we can clearly make 2^{4}=16 different output strings by choosing which subset of recombinases to apply and which not. For example, applying [, {, and < (in any order) yields

A B C D* E F* G H* I.

There are also cases where the number of distinct outputs is less than 2^{n}. For example,

A ( B [ C [ D ( E

can produce only 3 outputs—A B C D E, A B D E, and A E—rather than 4.

What Tim and Nate wanted to know was: can the number of distinct outputs ever be *greater* than 2^{n}?

Intuitively, it seems like the answer “has to be” yes. After all, we already saw that the order in which recombinases are applied can matter enormously. And given n recombinases, the number of possible permutations of them is n!, not 2^{n}. (Furthermore, if we remember that any *subset* of the recombinases can be applied in any order, the number of possibilities is even a bit greater—about e·n!.)

Despite this, when my coauthors played around with examples, they found that the number of distinct output strings never exceeded 2^{n}. In other words, the number of output strings behaved *as if* the order didn’t matter, even though it does. The problem they gave me was either to explain this pattern or to find a counterexample.

I found that the pattern holds:

**Theorem:** Given an initial DNA string with n pairs of recognition sites, we can generate at most 2^{n} distinct output strings by choosing which recombinases to apply and in which order.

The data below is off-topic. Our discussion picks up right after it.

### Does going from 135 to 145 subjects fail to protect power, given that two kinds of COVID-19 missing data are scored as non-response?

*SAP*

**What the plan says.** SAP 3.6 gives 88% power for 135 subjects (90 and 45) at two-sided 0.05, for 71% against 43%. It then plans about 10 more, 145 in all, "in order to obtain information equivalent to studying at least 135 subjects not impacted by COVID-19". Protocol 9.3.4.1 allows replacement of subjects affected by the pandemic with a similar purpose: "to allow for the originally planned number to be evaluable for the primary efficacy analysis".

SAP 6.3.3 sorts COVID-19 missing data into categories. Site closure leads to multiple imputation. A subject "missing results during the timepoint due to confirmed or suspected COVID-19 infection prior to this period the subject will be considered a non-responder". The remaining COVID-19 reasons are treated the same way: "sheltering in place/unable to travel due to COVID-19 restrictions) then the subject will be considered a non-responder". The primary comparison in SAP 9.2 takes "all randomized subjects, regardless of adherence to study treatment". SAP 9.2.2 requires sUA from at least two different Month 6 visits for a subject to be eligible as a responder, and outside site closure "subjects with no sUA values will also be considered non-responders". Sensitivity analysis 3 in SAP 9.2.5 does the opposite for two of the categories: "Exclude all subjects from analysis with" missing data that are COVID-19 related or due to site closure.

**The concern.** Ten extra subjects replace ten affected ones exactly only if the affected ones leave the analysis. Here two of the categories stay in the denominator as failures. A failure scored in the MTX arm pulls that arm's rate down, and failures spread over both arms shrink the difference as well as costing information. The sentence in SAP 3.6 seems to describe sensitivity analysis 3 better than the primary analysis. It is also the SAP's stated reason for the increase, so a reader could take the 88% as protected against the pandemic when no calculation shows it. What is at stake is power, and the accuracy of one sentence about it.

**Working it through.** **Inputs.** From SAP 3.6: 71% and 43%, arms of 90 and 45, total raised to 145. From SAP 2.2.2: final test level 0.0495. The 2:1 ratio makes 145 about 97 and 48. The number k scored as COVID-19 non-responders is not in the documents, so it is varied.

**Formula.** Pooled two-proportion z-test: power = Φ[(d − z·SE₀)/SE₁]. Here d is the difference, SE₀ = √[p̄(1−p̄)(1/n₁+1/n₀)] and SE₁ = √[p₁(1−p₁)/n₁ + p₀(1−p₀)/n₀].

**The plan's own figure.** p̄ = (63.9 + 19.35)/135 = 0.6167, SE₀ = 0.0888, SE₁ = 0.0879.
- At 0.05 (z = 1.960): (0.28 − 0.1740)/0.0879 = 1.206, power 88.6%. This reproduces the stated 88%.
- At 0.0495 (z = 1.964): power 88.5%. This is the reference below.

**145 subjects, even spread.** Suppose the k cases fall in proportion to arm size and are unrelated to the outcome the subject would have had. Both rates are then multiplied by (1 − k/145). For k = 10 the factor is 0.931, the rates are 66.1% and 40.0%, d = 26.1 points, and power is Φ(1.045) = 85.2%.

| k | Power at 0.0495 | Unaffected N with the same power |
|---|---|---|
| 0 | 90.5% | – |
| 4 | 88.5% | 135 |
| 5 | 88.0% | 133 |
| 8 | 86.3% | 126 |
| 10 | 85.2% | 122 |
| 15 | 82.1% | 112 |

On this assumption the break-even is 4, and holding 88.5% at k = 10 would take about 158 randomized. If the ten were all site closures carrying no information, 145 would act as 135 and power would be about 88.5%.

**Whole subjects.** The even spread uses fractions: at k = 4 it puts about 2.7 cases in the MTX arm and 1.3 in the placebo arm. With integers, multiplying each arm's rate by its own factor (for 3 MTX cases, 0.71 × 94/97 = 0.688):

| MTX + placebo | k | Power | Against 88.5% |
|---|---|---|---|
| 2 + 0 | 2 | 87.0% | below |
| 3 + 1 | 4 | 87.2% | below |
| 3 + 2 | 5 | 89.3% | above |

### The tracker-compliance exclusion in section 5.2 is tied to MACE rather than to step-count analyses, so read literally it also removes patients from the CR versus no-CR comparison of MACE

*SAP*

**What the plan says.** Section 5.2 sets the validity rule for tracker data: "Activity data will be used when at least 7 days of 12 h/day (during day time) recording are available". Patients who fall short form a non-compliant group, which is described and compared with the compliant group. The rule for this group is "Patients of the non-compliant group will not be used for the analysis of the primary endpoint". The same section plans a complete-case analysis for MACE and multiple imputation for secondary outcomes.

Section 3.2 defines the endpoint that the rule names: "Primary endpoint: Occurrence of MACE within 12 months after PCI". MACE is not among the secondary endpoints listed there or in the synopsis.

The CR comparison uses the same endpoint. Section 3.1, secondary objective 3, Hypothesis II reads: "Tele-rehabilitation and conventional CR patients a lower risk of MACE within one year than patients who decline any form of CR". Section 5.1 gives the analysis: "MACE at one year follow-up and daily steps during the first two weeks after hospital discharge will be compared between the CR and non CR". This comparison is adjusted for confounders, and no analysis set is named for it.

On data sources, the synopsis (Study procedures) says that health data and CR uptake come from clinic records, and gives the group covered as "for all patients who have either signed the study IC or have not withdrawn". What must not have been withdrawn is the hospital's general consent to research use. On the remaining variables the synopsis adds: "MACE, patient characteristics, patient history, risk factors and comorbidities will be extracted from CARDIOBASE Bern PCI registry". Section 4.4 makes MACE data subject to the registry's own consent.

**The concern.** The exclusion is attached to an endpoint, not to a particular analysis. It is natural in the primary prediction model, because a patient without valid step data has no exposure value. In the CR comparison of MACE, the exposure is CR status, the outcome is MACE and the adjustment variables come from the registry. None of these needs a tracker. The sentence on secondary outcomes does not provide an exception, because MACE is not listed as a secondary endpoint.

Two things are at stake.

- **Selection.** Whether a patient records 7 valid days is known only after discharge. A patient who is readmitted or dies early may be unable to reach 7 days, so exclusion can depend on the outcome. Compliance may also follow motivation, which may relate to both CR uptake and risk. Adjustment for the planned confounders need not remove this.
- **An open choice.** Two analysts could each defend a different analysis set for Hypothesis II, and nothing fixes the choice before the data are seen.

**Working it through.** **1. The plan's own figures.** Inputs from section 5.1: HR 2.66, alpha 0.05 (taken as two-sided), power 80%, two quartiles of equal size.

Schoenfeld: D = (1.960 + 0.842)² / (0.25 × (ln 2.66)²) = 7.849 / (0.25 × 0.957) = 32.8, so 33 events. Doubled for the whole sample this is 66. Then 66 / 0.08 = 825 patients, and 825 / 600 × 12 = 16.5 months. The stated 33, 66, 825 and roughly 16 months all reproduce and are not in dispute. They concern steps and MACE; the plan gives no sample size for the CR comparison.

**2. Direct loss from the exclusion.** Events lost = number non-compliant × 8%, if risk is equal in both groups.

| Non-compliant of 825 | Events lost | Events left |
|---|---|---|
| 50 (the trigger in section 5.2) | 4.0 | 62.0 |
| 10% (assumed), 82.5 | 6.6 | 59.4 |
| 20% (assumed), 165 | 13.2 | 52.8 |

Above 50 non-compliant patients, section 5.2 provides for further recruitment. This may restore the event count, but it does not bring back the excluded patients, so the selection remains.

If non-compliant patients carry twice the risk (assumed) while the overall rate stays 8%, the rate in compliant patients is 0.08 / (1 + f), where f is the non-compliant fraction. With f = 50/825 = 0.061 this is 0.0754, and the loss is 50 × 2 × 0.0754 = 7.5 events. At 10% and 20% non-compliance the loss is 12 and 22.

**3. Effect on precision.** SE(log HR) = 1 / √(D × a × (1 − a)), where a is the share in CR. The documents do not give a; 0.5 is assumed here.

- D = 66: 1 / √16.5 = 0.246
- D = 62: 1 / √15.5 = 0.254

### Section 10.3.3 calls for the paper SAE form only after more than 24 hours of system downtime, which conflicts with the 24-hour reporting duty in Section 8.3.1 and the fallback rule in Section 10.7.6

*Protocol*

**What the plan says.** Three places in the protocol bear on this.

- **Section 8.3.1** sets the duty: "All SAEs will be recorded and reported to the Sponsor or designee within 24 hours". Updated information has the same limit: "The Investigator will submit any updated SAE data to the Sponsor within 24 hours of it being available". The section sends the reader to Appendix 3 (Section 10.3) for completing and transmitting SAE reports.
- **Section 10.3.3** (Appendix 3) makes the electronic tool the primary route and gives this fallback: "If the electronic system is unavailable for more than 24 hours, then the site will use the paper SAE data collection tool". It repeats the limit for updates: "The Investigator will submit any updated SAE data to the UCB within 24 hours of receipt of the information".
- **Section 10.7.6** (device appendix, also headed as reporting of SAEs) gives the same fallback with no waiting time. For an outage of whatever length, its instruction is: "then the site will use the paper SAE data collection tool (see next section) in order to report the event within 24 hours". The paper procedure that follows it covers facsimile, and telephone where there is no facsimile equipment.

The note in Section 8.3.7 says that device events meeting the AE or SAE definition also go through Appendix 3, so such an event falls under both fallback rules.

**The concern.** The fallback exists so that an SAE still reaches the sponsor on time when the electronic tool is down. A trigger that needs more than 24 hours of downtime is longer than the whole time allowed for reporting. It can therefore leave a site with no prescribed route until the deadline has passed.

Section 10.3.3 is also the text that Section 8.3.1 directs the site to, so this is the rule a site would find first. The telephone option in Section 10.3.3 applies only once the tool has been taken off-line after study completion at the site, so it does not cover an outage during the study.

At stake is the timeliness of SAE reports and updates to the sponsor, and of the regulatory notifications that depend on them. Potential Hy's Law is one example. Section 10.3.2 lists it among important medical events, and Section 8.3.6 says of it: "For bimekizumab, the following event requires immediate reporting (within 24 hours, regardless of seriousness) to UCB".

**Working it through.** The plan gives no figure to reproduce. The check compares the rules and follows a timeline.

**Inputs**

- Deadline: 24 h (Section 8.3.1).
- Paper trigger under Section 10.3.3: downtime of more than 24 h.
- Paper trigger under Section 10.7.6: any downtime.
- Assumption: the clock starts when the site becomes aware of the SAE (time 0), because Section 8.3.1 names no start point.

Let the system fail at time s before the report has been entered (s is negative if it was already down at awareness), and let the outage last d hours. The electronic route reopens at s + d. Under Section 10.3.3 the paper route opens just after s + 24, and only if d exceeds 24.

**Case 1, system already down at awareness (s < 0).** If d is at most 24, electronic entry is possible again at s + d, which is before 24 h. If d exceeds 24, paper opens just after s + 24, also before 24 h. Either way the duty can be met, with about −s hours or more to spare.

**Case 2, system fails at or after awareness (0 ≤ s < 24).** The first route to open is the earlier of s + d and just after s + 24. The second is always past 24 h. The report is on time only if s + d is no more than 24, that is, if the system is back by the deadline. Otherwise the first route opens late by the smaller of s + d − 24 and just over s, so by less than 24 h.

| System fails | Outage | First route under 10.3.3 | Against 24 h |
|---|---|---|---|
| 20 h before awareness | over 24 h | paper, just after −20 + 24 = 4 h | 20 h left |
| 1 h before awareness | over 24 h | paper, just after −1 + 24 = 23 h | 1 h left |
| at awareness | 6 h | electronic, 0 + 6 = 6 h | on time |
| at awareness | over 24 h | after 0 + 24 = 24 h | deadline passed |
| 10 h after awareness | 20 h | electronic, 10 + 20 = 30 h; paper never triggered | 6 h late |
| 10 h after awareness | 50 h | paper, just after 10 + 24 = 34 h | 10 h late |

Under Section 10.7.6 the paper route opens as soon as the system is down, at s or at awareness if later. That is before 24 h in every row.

Let a *recombinase sequence* be an ordered list of recombinases, each occurring at most once: for example, ([{ means to apply (-recombinase, then [-recombinase, then {-recombinase.

The proof of the theorem hinges on one main definition. Given a recombinase sequence that acts on a given DNA string, let’s call the sequence *irreducible* if every recombinase in the sequence actually finds two recognition sites (and hence, inverts or deletes a nonempty substring) when it’s applied. Let’s call the sequence *reducible* otherwise. For example, given

A { B ] C { D [ E,

the sequence [{ is irreducible, but {[ is reducible, since the [-recombinase does nothing.

Clearly, for every reducible sequence, there’s a shorter sequence that produces the same output string: just omit the recombinases that don’t do anything! (On the other hand, I leave it as an exercise to show that the converse is false. That is, even if a sequence is *ir*reducible, there might be a shorter sequence that produces the same output string.)